There is a very important and sensitive time period that spans between 3 and 12 weeks of age, where the puppy's personality can be shaped and moulded.
It is the true socialisation period.
Anything one does after 12 weeks in terms of further socialisation is important, of course, and will have a further impact, but in no way is the effect on the puppy's personality as profound as that which can be achieved in the sensitive period.
This is the philosophy of the Puppy Culture program, developed by Jane Killion, to make the most of the puppies developmental stage in each week of life. The aim is to provide the puppy with 'life skills' in dealing with new situations, coping with stress, frustration and fear, and becoming an 'enrichment seeker'. This means that the puppy embraces new experiences and views them as inherently positive events rather than something to be feared and avoided.
To ensure we provide our puppies with the best possible start in life, we follow the week-by-week Puppy Culture socialisation program.
The Puppy Culture website is a very useful resource for both breeders and puppy owners, and it is definitely worth a look.
There is a lot of relevant information on puppy rearing, training, and general behavioural advice for dog owners, including books written by Jane Killion.
As part of the puppies' education, we use a series of 'desensitisation' CD's, which we start playing as soon as the puppies can hear.
There are many CD's (and apps, on iTunes for example) that are aimed at exposing the puppies to a range of different noises and sounds. They are not only useful for breeders, but also for puppy and dog owners, as they can continue the puppies' education after they go to their forever homes.
We use a German series of CD's called 'Nur Keine Panik'.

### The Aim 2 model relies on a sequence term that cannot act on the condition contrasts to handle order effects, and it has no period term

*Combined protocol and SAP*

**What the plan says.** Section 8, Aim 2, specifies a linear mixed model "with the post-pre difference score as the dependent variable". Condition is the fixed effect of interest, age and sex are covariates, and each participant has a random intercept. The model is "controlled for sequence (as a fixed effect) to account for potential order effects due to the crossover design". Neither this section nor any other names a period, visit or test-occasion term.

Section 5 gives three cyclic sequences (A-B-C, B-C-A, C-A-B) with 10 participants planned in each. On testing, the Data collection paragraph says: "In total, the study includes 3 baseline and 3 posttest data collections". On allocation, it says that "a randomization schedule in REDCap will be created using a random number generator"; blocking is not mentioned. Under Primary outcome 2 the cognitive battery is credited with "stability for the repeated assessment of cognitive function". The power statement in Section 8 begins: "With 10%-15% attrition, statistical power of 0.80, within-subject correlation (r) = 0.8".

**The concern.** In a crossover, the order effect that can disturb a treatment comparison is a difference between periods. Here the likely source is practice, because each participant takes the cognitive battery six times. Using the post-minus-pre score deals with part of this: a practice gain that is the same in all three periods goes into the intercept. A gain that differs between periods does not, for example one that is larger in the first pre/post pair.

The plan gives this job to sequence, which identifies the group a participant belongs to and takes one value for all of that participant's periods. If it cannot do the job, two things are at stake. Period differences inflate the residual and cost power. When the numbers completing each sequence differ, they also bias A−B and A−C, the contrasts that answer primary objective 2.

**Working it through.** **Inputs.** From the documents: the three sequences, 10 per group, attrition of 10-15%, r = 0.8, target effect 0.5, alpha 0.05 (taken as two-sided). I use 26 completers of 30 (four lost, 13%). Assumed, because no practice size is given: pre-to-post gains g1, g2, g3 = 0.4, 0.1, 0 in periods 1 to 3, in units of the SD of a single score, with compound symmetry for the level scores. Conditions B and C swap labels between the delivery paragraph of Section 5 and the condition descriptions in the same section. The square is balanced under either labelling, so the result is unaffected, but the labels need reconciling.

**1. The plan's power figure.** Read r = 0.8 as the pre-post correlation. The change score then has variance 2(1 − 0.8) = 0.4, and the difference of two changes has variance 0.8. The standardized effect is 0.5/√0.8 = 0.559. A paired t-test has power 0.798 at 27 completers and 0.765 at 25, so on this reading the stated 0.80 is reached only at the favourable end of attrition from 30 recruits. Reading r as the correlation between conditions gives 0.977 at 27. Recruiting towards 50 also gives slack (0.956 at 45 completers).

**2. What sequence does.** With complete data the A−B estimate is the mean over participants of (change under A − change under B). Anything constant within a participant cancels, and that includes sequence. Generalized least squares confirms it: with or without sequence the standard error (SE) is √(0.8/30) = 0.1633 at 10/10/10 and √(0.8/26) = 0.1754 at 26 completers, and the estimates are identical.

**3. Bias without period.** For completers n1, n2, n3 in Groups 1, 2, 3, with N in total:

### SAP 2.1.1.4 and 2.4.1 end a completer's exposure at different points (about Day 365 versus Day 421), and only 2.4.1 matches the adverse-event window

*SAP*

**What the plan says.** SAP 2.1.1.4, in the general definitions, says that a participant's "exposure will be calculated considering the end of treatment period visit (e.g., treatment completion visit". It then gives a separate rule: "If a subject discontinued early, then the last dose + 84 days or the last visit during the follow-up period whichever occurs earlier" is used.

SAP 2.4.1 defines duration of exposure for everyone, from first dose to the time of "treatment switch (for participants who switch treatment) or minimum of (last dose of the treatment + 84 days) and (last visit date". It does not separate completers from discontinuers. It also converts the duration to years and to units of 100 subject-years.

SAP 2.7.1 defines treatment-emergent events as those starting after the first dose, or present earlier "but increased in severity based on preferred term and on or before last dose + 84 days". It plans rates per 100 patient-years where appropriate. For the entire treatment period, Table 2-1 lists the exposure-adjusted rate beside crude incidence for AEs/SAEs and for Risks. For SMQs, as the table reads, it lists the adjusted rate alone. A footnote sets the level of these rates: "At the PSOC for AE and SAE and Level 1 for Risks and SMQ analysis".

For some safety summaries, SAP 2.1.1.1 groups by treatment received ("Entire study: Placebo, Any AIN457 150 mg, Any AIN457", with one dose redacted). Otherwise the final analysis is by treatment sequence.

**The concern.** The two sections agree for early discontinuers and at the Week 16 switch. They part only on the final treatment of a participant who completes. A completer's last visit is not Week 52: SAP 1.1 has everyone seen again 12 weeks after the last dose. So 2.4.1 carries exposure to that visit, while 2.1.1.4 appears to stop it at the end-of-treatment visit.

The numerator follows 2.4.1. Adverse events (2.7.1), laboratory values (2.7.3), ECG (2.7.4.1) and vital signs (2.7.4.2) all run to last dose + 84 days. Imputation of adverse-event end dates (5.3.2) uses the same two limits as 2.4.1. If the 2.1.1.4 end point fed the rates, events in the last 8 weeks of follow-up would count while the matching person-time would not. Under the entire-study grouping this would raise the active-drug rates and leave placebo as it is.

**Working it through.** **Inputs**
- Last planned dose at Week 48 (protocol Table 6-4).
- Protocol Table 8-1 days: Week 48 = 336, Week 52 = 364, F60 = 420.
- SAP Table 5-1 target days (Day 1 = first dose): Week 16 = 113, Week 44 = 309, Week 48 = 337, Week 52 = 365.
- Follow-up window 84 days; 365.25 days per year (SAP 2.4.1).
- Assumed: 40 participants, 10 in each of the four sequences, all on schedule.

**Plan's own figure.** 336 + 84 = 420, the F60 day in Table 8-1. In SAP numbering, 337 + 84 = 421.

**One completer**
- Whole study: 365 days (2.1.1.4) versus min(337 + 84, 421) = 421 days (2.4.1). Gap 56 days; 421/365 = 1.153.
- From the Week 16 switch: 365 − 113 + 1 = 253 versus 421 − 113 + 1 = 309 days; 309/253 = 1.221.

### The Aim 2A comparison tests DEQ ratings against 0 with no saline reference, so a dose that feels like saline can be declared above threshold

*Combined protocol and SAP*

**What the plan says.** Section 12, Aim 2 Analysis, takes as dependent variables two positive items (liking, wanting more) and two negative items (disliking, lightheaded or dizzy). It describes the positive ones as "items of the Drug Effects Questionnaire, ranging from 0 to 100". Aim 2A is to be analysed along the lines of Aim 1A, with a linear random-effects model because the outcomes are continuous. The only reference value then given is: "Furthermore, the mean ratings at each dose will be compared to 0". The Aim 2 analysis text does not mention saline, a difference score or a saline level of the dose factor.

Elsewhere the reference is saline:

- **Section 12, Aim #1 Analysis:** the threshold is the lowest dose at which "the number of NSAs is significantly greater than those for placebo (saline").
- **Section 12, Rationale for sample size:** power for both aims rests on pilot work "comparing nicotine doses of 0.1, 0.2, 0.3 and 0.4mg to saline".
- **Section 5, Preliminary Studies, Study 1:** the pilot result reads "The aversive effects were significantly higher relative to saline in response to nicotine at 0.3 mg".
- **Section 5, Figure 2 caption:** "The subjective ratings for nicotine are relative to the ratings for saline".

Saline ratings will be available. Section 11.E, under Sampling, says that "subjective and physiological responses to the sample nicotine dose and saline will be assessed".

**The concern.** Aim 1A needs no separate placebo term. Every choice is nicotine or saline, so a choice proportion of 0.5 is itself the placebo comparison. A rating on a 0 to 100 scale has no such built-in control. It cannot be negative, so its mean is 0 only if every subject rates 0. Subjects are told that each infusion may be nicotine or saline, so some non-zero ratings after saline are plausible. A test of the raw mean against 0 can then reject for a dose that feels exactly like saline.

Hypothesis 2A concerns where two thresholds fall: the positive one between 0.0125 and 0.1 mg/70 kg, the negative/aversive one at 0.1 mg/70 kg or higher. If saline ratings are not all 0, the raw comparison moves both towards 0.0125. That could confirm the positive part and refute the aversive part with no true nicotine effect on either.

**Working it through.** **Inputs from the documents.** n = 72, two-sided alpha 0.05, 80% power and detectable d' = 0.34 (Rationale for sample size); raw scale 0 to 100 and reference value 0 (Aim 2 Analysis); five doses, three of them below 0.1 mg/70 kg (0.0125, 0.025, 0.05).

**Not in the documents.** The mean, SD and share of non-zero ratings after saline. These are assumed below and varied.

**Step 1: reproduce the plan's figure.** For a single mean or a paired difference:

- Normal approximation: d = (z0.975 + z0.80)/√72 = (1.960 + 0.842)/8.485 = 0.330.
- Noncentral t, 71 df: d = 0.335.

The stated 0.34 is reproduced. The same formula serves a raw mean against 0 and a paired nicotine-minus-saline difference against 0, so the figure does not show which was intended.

The reason we like it is because the noises are hidden, at least initially, under soothing music, and only gradually emerge and become louder. So it is a much more subliminal process.
How our puppies are reared
One of the most important reasons for buying your puppy from a responsible breeder is the effort invested in rearing the litter.
Raising puppies is not just about ensuring that they get enough food, are wormed, vaccinated and microchipped.
Of course puppies will come with a certain genetic predisposition, both physically and in terms of temperament. But the question of Nature vs Nurture is actually the wrong question to ask.
We now know that environmental factors can impact on which genes are switched on and expressed, and which remain turned off and dormant- that is how our environment interacts with our genes. This process is called epigenetics.
How a puppy is brought up, from the very beginning, starting with the care for the pregnant mum through to how they are born, whether they are nursed by mum or bottle fed, how they are reared, fed, handled and stimulated, can make a difference to how this puppy's genetic predisposition is expressed.